Paul: “So, yes, and that is also known as our fight-flight-freeze response or collapse as freezing can keep you safe if a bear is going to eat you. So your brain is trying to keep you alive and the interesting thing about humans is that we have what’s called ‘meta-consciousness,’ which means that we can be aware of multiple different processes going on in our brain and body at once. We think that other animals can do the same, but we can’t communicate with them to know for sure. But that’s why we’re observing ‘oh my goodness I’m having intrusive thoughts.’ So if anybody’s ever been through a stressful thing where maybe they almost got hit by a car, you’ll notice that your brain goes over and over and over that experience, usually most people report that, for the next day or two, or a stressful encounter, they’ll go over and over and over. That’s the brain trying to reprocess and make meaning so that it can adapt to whatever happened. That naturally happens in the human body, but there are some experiences, that we could call traumatic experiences, but the problem with that is trauma is different for every person. We don’t know why certain events stick with some people and not with others and other people, obviously, the war veteren, might have an even stick with them from the war, but there are small things too: a relationship breaks up, problems at work, trouble with children, bullying. So many things can cause things to get locked in our brain in a way that, you know, during the event, your brain was adapting and trying to keep you safe and trying to protect you, but you weren’t able to process the memory. Then that memory can be, what you said, locked in the brain, but it can also be locked in the body. So, smells, or pictures, or things associated with certain concepts or past events, can then trigger a feeling of depression or a feeling of anxiety or a feeling of ‘I’m not good enough,’ or a feeling of ‘I’m not safe,’ or a feeling of ‘I should’ve done something different; why didn’t I do something different,“ or ‘I’ll never meet the right person,’ or these sort of negative narratives that get entangled with the traumatic response. So not only do we have the obvious scenario of the war vetern coming home and they hear a door slam and they jump under a table, that’s a clear example of what we would maybe call post-traumatic stress disorder. But for your average person, let’s say you almost got hit by a red car one day or you did get hit by a car and you’re not afraid to drive and whenever you see a red car, you start sweating, feeling ill, these sorts of things. So EMDR therapy is trying to help your brain reprocess events post that are still bothering you now. It could be anything from a traumatic experience to maybe a negative pattern from childhood or a negative belief system that has impacted your ability to be fully present in your life and enjoy it and be able to actually feel you’re making choices that align with your value system.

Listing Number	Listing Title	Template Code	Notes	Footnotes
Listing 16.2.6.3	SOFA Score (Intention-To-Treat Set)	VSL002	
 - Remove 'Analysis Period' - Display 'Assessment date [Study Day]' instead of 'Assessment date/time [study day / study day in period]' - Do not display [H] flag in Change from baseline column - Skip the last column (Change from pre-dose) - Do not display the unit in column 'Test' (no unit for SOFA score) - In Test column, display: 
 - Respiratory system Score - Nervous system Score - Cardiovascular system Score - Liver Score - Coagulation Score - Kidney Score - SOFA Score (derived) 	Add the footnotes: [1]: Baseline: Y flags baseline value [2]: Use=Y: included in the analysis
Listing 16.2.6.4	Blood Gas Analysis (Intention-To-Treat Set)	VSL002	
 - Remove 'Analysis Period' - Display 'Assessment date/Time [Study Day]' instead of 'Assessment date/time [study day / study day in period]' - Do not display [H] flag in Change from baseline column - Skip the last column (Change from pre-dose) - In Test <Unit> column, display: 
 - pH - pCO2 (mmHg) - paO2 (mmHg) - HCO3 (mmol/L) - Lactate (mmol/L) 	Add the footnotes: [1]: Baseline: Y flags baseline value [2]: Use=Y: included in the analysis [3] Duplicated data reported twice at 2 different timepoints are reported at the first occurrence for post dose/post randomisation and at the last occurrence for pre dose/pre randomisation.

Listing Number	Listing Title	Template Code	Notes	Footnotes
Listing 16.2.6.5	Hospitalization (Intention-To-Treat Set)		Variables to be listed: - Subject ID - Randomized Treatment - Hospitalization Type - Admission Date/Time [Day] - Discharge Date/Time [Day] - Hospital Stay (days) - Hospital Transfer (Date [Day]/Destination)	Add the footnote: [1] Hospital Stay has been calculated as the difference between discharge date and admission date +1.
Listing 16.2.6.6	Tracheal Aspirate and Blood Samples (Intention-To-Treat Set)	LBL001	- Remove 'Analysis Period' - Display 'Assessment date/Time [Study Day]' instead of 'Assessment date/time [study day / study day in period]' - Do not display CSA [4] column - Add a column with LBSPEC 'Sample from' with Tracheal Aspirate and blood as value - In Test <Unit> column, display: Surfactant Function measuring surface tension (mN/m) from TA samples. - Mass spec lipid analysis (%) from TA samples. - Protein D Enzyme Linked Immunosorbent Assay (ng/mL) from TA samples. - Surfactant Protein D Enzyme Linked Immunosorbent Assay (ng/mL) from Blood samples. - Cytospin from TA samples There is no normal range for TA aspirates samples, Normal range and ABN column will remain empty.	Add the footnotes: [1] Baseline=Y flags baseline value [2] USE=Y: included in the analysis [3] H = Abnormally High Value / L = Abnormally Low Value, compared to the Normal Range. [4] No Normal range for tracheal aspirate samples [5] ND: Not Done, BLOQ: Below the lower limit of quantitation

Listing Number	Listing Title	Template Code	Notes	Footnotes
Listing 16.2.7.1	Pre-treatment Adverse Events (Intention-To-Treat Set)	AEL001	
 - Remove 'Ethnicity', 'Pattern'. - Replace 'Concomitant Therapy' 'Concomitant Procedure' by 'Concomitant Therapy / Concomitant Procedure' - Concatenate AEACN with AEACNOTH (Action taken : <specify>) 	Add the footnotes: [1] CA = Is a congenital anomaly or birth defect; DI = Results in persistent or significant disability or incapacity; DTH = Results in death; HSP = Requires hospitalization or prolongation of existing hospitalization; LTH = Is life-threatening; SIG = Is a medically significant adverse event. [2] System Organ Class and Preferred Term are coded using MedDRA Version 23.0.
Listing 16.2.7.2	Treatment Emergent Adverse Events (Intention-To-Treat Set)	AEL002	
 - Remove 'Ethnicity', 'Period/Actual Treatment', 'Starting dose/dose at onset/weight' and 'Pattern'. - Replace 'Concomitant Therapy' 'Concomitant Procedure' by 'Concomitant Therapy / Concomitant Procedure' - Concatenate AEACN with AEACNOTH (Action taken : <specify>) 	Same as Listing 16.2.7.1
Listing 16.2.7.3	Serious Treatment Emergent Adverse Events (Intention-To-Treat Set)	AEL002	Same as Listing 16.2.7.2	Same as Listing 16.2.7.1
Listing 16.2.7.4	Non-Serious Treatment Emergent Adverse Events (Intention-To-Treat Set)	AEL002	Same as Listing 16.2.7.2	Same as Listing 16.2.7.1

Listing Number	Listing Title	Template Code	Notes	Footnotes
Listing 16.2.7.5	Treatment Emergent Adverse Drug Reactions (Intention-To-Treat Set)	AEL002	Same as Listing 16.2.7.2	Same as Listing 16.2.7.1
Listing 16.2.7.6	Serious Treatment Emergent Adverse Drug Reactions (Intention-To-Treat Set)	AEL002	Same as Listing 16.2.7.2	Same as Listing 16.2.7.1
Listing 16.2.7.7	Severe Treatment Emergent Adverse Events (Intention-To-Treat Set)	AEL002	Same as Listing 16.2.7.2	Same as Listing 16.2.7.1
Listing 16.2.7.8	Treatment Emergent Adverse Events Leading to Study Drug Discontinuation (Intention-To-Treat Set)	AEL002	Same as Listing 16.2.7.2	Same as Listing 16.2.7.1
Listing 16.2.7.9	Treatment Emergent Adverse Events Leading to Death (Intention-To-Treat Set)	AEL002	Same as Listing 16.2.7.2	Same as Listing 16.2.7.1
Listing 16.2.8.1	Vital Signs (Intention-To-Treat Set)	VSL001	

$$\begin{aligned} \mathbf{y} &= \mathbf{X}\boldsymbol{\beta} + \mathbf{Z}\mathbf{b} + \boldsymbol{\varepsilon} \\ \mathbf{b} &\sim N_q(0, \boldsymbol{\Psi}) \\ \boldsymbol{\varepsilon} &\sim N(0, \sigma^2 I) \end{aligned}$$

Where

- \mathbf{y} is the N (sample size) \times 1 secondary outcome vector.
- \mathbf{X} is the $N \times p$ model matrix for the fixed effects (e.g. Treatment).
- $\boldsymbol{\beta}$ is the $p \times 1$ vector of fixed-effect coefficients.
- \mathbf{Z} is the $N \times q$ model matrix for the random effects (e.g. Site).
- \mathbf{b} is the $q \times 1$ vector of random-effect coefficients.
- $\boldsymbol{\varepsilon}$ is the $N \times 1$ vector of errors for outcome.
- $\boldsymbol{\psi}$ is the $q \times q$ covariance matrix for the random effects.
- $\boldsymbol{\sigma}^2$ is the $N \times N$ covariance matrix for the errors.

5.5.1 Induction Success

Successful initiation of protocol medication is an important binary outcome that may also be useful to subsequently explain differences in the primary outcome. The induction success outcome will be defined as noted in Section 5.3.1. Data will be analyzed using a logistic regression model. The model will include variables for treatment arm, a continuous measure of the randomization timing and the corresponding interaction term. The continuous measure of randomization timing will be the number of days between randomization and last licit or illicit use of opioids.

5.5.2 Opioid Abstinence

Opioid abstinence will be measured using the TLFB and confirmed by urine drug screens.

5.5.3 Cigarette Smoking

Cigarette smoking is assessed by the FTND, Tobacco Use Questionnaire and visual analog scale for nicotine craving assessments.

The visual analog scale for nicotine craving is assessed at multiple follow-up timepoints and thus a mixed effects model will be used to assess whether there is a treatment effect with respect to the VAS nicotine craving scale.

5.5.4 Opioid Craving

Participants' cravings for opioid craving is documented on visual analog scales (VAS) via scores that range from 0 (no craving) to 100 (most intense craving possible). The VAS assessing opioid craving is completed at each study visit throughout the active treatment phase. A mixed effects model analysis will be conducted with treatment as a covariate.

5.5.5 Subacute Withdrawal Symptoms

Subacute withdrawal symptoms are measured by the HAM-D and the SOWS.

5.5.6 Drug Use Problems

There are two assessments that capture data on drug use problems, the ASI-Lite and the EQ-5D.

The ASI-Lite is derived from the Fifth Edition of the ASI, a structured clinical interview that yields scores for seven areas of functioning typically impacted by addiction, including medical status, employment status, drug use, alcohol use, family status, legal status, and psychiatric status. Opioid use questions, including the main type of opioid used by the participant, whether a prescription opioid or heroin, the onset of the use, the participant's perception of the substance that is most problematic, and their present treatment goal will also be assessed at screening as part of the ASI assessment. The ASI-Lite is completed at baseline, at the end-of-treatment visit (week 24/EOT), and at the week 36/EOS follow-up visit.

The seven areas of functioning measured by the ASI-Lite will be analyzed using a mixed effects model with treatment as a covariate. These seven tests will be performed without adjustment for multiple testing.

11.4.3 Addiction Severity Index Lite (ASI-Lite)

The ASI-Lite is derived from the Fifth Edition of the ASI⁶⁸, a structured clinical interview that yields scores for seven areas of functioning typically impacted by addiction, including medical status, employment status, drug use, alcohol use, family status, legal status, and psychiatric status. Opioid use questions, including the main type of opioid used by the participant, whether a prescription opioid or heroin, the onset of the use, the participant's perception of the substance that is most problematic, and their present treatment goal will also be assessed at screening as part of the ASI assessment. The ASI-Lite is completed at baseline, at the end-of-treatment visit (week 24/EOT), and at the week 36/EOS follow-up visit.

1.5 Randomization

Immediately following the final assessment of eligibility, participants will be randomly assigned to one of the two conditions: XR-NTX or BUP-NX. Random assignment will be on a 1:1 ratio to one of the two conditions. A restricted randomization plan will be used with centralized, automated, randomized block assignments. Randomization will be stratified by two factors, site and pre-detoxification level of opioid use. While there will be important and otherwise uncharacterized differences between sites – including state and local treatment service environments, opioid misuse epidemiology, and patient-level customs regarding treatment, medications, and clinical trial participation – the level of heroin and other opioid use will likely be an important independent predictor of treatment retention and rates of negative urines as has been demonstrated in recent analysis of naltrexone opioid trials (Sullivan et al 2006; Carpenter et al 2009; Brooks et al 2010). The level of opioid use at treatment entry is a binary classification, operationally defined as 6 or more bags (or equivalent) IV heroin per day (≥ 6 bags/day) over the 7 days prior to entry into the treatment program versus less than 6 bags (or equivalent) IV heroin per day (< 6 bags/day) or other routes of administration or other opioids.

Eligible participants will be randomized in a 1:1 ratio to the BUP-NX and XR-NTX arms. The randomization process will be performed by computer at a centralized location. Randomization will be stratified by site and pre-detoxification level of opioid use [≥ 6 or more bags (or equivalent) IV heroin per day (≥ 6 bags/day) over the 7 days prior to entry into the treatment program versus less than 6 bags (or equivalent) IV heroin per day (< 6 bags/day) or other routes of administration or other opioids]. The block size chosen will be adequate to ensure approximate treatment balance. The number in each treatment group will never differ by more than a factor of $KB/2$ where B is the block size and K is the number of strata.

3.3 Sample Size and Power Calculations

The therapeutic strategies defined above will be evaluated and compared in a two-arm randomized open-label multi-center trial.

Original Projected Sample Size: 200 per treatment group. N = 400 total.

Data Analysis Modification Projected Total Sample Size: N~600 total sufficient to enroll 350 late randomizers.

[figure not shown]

Joshua: “Yeah, exactly. So your brain is basically reminding you that ‘oh I felt this way, I thought this way, I experienced these sensations at this stressful moment or at this point in my childhood in my past.’ And even though you’re not in that situation anymore, your brain doesn’t know that; it takes you back to that moment.”

Paul: “And that is because the brain is attempting to warn off, usually to protect us, right? Our brain is safe so it’s going back and trying to keep their human alive because the brain is alive in our skull and we’re carrying it around all day; it’s our little brain jar. It may be warning us of something or bringing us to an unpleasant experience and saying ‘don’t let that happen again.’ But the problem is that sometimes it gets out of control with certain diagnoses like post-traumatic stress disorder, generalized anxiety, or depression, or obsessive-compulsive disorder. So our brain is warning us too much, it’s like on overdrive and it’s hard to enjoy your life. So let’s talk a little about EMDR therapy and then I’ll have you comment on this. EMDR therapy cease to access the processes that the human brain uses during REM, or rapid eye movement, the cycle of sleep to reduce the disturbance caused by memories, events, and thoughts that have become “stuck” or intrusively repeated in a person’s mind and also in their behavior and personality sometimes. So what do you think about that?”

Joshua: “Yeah, again, that kinda goes back to the point you were mentioning earlier. A lot of my clients have come through and they have been experiencing the same distress throughout their entire life, going back to that ‘in my family home this is what happened, this is what I needed to survive’ and that pattern continues to repeat throughout the rest of their life. They come into my office going ‘I don’t know why I keep going this way? Why do I keep going this way? Why am I this way?’ It goes back to the learned pattern that they have in their brain.”